df['year'] = [x.year for x in df.time]
df.sensor_id = [str(x) for x in df.sensor_id]
return df

df = read_data()

In addition to reading the data, we generate several (date-time-derived) columns that may be needed for further analysis and charts construction:

  • dayhour - hour of day;
  • weekday - weekday;
  • monthday - day of month;
  • yearday - day of year;
  • yearweek - week of year;
  • month - month;
  • year - year.

Let’s look at the result of reading the input data:

df

38016 rows × 11 columns

Dataset definition

Let’s assign independent (kdims) and dependent (vdims) variables in our dataset, which we are going to use for building our diagrams. The meaning of this assignment is quite clear - it vdimsdepends on kdims. Each variable is specified by a tuple containing two values, for example:

  • ('sensor_id','Sensor #'): sensor_id — name of the data column (variable), Sensor # — readable text used for this variable, particularly, in captions of axes in diagrams.
dataset = hv.Dataset(df, 
kdims=[('sensor_id','Sensor #'),
('yearday','Day of a year'),
('dayhour','Hour of a day'),
('factor','Pollution factor')],
vdims=('val','Concentration, µg/m3'))

Descriptive data statistics

To build charts, we will need some parameters of the dataset, such as maximum and maximum values, etc.:

xmin = df.yearday.min()
xmax = df.yearday.max()
ymin = df.sensor_id.min()
factors = df.factor.unique()
factor = factors[0] # Later this will be substituted by UI

Declaration of two charts

hv.extension('bokeh')## Declare HeatMapheatmap = hv.HeatMap(dataset.aggregate(['yearday', 'sensor_id'],\
np.mean), label=f'Avg Daily {factor} Concentration'). \
select(yearday=(xmin, xmax))
## Declare Tap stream with heatmap as source and initial values
posxy = hv.streams.Tap(source=heatmap, x=xmin, y=ymin)
## Define function to compute histogram based on tap location
def tap_histogram(x, y):
return hv.Curve(dataset.select(sensor_id=y, yearday=int(x), \
factor=factor), kdims='dayhour', \
label=f'Day of year: {int(x)}, Sensor: {y}')
## Connect the Tap stream to the tap_histogram callback
tap_dmap = hv.DynamicMap(tap_histogram, streams=[posxy])
## Get the range of the aggregated data we're using for plotting
cmin, cmax = dataset.aggregate(['yearday', 'sensor_id'], \
np.mean).range(dim='val')

Displaying charts

The following code is responsible for displaying the HeatMap (on the left) and the time course of the concentration during the day (on the right) in one row:

hv.extension('bokeh')
heatmap_tap_dmap = heatmap + tap_dmap
(heatmap_tap_dmap).opts(
opts.Curve(framewise=True, height=500, line_color='black', \
width=375, yaxis='right'),
opts.HeatMap(clim=(cmin, cmax), cmap='RdBu_r', \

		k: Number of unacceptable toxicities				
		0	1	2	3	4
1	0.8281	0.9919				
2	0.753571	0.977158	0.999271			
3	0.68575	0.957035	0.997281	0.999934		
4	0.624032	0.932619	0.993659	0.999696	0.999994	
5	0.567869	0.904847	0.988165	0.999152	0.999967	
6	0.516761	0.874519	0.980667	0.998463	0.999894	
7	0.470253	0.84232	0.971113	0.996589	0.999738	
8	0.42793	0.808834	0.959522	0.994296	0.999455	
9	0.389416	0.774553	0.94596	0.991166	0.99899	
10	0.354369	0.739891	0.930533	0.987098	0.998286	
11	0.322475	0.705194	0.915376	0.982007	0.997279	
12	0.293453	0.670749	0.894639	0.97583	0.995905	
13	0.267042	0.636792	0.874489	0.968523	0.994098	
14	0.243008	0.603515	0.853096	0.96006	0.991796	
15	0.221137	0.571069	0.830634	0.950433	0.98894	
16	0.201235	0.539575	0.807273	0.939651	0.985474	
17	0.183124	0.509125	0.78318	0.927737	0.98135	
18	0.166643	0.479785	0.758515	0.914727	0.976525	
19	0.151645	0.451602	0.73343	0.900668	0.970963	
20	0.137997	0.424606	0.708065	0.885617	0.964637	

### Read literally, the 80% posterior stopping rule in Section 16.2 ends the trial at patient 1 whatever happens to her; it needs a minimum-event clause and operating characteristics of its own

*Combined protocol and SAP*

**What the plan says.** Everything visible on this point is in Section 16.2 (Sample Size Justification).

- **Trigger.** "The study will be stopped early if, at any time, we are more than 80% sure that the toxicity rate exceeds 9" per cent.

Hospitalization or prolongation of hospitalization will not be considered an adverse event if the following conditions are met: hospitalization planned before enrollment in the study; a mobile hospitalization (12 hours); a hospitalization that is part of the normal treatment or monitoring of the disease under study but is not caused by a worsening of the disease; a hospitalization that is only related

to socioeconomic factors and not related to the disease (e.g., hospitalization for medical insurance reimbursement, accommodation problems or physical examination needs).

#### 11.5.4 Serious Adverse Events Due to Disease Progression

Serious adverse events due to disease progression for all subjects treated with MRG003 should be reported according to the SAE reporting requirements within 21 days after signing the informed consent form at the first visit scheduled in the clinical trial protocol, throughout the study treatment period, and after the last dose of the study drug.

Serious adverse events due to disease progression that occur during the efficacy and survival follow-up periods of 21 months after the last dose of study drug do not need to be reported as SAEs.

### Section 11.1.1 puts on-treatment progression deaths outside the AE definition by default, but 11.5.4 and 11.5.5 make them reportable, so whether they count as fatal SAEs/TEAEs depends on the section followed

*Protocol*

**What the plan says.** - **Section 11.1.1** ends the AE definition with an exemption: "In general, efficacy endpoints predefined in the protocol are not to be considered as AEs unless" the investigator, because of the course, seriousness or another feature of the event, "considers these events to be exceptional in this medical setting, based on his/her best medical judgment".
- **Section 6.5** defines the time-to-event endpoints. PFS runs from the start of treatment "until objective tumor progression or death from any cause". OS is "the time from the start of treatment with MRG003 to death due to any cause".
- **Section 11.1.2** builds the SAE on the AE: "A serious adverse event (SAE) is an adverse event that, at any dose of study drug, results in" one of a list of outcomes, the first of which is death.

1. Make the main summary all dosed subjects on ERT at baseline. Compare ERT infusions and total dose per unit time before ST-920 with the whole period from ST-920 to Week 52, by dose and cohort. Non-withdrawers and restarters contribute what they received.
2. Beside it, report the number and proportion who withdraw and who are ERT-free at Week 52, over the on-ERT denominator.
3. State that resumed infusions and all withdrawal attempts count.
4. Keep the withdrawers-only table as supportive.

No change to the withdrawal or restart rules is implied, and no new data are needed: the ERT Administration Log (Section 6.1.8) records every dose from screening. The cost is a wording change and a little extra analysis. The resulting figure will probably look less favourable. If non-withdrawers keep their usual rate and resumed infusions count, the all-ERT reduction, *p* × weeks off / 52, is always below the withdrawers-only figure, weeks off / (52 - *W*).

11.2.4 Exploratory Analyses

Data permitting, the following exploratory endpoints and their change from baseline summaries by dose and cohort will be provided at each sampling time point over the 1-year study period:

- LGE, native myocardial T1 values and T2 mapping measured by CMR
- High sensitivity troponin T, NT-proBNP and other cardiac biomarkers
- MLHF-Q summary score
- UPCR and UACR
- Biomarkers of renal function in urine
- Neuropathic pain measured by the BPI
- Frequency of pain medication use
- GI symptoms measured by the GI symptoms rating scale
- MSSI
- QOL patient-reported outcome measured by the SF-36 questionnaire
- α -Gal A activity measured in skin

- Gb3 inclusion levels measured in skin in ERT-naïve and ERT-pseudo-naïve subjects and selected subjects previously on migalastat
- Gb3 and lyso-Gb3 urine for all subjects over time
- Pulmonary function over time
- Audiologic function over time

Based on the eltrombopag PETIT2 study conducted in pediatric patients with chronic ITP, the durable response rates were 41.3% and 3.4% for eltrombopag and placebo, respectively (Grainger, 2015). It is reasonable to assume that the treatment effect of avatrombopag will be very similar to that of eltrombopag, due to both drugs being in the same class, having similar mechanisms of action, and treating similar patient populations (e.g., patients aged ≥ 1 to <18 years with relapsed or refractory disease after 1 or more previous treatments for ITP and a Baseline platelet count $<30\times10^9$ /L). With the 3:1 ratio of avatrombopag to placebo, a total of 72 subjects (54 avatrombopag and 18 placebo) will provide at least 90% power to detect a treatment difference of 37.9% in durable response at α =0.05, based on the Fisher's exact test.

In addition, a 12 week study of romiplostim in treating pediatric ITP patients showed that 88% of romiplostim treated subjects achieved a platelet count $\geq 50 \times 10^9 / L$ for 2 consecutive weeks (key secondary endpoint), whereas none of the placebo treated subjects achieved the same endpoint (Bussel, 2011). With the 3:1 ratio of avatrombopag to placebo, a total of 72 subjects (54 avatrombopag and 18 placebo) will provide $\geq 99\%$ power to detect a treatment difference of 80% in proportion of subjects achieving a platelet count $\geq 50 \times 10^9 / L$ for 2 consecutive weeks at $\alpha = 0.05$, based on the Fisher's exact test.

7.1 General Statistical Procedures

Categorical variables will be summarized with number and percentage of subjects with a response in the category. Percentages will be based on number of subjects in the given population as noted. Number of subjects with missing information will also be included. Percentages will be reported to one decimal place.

fontsize={'xticks': '6pt'}, height=500, \
logz=True, tools=['hover'], width=700, \
xrotation=90))

If all went well, you will get the following chart (unlike in this article, the chart will be interactive):

Display on local computer

This code immediately gives the result in the Jupyter notebook, but nothing is displayed when running it in Spyder. The problem is solved with the help of commentary [4] in the following way.

import panel as pnbokeh_server = pn.Row(heatmap_tap_dmap).show(port=12346)

To stop the server then, if necessary, run the following command in Python :

bokeh_server.stop()

Run the application as a server

To run the web application as a server, type the following at a command prompt:

> panel serve Tap_air_local.py

Here Tap_air_local.pyis the name of our Python code, which includes all the steps outlined above. As the Panel works with Jupyter notebooks, you can run this command as: panel serve Tap_air_local.ipynb.

You will then be prompted to go to the browser and launch the HTML page of your web app from the web address bar:

http://localhost:5006/Tap_air_local

Command script

We can combine these actions into a single command scenario. Let’s call it Tap_air_local.bat (it's for Windows) and place this file next to the main code file Tap_air_local.py. For Windows 10, this script will look like this:

call C:\Users\<user_name>\miniconda3\Scripts\activate.bat <env_name>
call panel serve Tap_air_local.py > nul | Tap_air_local_Link.url

where:

  • <user_name> — your Windows 10 username on your local computer
  • <env_name> — the Python Anaconda virtual environment name of your web application;
  • Tap_air_local_Link.url — this label file for Windows, which contains the local web address for running the program: http://localhost:5006/Tap_air_local.

Warning! When creating a label file for Windows, specify it without an extension .url — just Tap_air_local. The extension is really hidden and is added to the file automatically.

Note. You can easily change this command script for another operating system.

After that, you just need to run Tap_air_local.bat in the terminal (command line) or double-click it in the File Explorer:

> Tap_air_local

What’s next

A server that you can easily run on our own computer it is just fine if you able to provide running this server 24/7/365. Or as another option you might have proper access to your organization’s server. For most, this is not the solution. Therefore, the next task is to deploy the application on cloud services. An example of such a deployment is given here:

References

Jupyter Notebook with this code for Colab:

The same Python code for CLI / IDE:

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Olegh Bondarenko

Olegh Bondarenko

Researcher, DSc, expert in Radiation Protection, Ecology, Air Quality Monitoring, Project Management, Data Science and other — orcid.org/0000-0001-8214-4654